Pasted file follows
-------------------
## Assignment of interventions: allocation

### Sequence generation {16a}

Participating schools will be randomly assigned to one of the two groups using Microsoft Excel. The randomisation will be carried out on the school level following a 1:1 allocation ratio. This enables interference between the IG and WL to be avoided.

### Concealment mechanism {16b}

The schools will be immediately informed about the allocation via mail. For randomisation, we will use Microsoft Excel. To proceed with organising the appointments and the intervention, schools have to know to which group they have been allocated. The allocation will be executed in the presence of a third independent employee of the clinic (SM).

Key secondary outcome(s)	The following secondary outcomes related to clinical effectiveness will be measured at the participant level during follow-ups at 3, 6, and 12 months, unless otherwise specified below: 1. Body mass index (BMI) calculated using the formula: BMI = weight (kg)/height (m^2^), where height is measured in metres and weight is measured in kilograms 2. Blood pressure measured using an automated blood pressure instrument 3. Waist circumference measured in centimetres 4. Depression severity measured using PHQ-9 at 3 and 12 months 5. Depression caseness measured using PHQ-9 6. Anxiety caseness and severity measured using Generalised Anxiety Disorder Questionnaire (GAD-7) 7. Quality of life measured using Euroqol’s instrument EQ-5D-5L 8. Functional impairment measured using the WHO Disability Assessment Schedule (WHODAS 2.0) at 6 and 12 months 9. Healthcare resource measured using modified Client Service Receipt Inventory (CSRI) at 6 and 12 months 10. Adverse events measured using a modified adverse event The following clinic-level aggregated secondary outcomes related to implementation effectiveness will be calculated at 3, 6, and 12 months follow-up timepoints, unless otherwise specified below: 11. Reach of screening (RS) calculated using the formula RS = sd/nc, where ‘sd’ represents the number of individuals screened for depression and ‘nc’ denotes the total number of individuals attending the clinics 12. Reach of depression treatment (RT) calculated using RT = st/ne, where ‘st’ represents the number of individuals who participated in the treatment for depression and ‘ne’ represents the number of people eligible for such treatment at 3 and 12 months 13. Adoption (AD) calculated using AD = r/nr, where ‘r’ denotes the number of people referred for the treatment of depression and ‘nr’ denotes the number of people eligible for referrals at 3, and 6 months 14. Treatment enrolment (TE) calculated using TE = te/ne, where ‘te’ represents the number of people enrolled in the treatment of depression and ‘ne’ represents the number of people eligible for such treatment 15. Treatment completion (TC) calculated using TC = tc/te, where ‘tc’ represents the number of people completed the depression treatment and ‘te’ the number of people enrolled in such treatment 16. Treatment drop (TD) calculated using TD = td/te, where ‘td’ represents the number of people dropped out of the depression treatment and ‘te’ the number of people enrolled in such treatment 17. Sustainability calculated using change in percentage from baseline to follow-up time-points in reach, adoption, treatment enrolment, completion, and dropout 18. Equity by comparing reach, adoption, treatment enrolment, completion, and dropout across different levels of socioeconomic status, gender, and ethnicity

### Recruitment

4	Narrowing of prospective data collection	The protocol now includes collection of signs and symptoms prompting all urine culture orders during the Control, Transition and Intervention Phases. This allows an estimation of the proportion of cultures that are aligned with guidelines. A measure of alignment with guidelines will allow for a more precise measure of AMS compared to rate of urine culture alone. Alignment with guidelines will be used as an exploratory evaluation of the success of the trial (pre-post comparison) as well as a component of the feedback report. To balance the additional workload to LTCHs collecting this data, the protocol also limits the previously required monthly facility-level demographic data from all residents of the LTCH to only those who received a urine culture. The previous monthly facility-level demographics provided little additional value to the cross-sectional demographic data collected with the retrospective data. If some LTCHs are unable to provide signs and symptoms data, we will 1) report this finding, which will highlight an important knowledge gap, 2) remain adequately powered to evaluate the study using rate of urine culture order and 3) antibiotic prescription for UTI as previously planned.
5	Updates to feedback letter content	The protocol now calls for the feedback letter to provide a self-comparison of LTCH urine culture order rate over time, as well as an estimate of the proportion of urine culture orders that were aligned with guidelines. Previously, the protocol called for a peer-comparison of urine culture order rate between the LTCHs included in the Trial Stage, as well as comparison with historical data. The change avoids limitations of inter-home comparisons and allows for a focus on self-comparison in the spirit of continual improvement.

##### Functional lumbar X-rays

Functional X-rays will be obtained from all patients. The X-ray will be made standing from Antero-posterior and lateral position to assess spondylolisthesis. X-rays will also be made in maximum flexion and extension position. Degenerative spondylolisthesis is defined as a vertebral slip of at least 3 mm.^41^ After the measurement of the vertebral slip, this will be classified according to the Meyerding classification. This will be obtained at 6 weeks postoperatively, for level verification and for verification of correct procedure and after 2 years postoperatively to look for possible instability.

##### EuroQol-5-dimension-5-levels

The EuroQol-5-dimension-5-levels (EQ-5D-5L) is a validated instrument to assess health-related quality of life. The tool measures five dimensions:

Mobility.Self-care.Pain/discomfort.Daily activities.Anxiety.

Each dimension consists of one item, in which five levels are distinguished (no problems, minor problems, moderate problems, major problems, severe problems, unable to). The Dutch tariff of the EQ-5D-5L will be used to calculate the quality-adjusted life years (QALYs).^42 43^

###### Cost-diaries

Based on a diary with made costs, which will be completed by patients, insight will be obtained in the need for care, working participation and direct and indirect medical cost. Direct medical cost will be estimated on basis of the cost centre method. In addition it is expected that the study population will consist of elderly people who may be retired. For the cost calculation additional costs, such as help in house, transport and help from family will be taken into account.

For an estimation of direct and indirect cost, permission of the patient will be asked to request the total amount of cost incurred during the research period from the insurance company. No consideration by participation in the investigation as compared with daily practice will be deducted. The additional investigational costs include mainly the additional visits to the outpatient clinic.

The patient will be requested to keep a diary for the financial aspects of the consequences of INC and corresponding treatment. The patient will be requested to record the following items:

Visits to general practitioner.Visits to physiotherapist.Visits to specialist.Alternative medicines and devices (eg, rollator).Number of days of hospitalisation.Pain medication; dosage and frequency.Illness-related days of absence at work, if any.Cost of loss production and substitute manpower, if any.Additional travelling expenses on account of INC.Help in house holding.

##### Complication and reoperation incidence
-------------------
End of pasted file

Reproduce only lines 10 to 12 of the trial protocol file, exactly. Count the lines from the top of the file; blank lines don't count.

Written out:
##### Functional lumbar X-rays

Functional X-rays will be obtained from all patients. The X-ray will be made standing from Antero-posterior and lateral position to assess spondylolisthesis. X-rays will also be made in maximum flexion and extension position. Degenerative spondylolisthesis is defined as a vertebral slip of at least 3 mm.^41^ After the measurement of the vertebral slip, this will be classified according to the Meyerding classification. This will be obtained at 6 weeks postoperatively, for level verification and for verification of correct procedure and after 2 years postoperatively to look for possible instability.

##### EuroQol-5-dimension-5-levels